Chronic chunker? These tips will help restore your confidence

Can't stop chunking golf shots? Cleveland Golf ambassador Jake Hutt gives a quick lesson to finally avoid them once and for all

Can't stop chunking golf shots? Cleveland Golf ambassador Jake Hutt gives a quick lesson to finally avoid them once and for all.


Welcome to Shaving Strokes, a series in which we’re sharing improvements, learnings and takeaways from amateur golfers just like you — including some of the speed bumps and challenges they faced along the way. Ed. Note: This article was published in partnership with Cleveland/Srixon.

Hi, I’m Nick Dimengo, and I’ve got a chunking problem.”

OK, so this might not be a support group, but if you ask anyone who’s played with me over the past few years, they’d tell you some sort of forum like that would dramatically help me.

In my opinion, there are few things worse than chunking shots. When they happen, they crush a hole, take up real estate in your head by killing your confidence and add unnecessary strokes to your scorecard.

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Unfortunately, these types of things regularly occur — especially for the average golfer like you or me.

But a key for playing better golf is limiting mistakes and controlling what you can, so during a recent lesson with Cleveland Golf ambassador Jake Hutt, I got some pointers on how to avoid chunks once and for all. Check out the video below to see Hutt’s tips.

Do this to finally stop chunking golf shots

As the video begins, Hutt reminds me that chunked shots are a common problem that most amateurs struggle with — so it’s reassuring to know I’m not the only one dealing with this issue.

“A lot of players often think they need a big shift off the ball to the right foot, and then a big shift back to the ball on their lead foot,” he says.

Next, Hutt dives into a simple tip for eliminating chunked shots, which all starts with properly transferring your weight.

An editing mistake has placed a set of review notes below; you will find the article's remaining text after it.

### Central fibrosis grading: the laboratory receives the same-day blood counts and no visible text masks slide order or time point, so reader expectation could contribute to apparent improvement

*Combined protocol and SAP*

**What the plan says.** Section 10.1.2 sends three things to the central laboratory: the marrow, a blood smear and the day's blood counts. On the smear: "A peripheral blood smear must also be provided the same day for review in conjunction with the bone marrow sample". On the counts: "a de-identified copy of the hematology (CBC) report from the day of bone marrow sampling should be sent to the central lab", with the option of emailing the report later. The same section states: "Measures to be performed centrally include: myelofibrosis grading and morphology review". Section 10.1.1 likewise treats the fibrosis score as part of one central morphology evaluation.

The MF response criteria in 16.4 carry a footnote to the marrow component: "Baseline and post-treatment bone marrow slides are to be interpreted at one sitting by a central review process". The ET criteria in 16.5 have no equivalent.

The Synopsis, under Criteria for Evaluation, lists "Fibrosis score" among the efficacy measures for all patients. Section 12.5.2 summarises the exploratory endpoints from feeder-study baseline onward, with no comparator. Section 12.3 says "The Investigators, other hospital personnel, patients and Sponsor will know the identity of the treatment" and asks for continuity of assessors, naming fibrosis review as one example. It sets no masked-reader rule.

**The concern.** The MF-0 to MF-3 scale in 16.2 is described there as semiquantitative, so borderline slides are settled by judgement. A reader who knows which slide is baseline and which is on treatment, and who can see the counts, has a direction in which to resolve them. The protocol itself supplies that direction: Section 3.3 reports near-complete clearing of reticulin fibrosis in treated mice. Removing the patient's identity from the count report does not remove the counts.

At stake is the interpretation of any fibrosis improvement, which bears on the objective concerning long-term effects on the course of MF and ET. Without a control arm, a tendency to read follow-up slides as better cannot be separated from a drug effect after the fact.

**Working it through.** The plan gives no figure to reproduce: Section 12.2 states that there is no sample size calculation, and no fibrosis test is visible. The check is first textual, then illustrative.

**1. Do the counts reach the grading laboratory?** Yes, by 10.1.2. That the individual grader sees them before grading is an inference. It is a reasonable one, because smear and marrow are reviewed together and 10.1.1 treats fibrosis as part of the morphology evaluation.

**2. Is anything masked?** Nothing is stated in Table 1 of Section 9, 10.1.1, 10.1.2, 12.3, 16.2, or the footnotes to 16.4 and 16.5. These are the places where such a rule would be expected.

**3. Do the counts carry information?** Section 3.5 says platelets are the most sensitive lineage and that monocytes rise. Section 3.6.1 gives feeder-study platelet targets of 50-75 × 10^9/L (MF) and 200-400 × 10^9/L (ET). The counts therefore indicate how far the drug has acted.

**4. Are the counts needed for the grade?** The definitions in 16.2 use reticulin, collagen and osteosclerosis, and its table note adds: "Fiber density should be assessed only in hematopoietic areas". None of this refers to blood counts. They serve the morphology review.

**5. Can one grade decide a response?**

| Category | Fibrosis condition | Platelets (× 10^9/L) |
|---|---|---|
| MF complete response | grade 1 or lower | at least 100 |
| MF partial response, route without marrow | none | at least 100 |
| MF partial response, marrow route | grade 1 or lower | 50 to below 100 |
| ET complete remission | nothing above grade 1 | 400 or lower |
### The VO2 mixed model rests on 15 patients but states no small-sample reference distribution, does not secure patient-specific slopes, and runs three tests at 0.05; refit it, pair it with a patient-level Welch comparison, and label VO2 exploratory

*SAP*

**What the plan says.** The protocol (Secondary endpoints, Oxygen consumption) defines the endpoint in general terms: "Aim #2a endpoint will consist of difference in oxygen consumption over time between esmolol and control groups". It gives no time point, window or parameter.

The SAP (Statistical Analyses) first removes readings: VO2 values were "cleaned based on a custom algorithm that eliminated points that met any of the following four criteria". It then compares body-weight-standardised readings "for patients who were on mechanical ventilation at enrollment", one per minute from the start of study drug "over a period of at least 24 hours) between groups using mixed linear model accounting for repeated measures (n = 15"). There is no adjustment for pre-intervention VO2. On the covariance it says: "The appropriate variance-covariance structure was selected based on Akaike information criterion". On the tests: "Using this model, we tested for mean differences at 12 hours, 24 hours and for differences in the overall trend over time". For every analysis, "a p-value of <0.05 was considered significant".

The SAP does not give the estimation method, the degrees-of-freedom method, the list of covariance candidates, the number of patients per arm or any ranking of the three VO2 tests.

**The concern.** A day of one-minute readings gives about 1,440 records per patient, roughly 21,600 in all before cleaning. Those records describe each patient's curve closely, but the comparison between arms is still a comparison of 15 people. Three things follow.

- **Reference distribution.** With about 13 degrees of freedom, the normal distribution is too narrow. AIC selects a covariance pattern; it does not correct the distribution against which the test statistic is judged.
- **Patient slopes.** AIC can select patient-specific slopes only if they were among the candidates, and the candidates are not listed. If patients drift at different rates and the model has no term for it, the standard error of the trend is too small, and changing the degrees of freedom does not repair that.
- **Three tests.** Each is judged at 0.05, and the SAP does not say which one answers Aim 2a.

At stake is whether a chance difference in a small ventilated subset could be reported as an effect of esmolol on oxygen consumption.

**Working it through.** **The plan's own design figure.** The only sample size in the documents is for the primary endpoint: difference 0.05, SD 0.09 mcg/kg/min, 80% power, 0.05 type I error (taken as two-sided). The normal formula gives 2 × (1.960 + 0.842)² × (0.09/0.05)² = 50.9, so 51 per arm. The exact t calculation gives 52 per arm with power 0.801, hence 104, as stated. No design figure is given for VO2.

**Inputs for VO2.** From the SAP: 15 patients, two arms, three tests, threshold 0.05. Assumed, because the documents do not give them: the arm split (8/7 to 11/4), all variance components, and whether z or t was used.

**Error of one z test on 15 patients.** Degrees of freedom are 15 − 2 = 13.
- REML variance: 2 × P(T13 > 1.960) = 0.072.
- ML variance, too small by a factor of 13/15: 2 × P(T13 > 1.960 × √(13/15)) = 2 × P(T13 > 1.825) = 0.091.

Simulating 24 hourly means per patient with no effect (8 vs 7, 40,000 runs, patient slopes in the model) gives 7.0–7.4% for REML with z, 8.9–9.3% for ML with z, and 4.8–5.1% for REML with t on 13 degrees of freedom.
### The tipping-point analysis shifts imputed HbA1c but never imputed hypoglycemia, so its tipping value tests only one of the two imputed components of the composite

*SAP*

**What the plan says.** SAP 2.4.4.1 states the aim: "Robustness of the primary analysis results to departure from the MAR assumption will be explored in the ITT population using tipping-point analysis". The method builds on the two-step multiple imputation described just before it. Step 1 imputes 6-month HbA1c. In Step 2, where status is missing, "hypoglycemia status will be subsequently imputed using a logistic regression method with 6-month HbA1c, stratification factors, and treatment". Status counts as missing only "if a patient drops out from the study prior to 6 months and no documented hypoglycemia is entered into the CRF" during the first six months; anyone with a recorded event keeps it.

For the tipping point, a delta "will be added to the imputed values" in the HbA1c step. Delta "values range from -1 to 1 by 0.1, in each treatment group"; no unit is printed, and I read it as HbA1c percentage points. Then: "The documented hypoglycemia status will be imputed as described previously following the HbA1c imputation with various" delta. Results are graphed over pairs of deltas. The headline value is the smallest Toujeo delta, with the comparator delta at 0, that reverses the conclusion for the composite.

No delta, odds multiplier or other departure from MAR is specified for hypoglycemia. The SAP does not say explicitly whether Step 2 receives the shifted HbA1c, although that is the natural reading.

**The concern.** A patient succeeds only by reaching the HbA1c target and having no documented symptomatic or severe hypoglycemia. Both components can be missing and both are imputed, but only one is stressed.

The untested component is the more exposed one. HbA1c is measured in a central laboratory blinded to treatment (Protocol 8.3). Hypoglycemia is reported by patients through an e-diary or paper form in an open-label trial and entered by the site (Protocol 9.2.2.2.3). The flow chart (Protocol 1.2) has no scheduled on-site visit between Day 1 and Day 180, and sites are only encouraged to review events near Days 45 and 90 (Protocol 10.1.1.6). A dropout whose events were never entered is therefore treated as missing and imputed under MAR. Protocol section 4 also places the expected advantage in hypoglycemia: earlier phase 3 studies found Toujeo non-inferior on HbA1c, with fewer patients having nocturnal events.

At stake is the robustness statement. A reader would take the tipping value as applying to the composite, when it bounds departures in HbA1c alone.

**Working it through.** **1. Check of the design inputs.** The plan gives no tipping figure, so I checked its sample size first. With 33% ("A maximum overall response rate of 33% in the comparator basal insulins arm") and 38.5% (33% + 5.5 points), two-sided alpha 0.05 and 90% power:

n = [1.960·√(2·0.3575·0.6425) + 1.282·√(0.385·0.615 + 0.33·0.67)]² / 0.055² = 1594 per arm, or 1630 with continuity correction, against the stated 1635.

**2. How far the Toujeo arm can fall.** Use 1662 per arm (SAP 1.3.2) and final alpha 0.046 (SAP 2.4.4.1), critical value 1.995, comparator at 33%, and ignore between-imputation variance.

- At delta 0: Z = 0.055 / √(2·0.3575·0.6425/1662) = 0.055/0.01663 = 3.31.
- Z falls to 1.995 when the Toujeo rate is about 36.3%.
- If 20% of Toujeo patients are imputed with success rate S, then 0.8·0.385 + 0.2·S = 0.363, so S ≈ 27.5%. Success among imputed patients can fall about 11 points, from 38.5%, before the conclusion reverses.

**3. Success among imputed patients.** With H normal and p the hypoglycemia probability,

“A simple tip that can help you get rid of all your chunk shots is, at address, take your chest and belt buckle and shift everything a little more ahead of the ball,” he explains. “You’re going to feel like your eyes are ahead of the ball, and both the [lead leg’s] knee and your lead shoulder are over the ball of your lead foot.”

Now that your body’s leaning more on the front side, Hutt says to pivot more around the lead hip, using that lead leg to help generate power.

“You’ll want to keep a little bit more pressure on that lead foot throughout the whole swing, avoiding any shift off the ball,” Hutt explains. “This will help ensure that you make ball-first contact.”

After watching Hutt walk through the steps, it’s my turn to set over the ball. Rather than shift my weight back and then forward — which can throw off my sequence and lead to chunked shots — he instructs me on this new approach.

“You still have a full hip turn here, but the lead knee hasn’t turned in and your body hasn’t moved off the ball,” Hutt says. “All your pressure is here [on the lead leg] the whole way, and then the power’s coming from a little jump at impact.”

While foreign to me at first, and a bit uncomfortable, I’m able to implement his advice and hit a rock solid iron shot — so, hopefully, my chunked shots are now a thing of the past. Try it yourself next time you hit the course or range.

Nick Dimengo Editor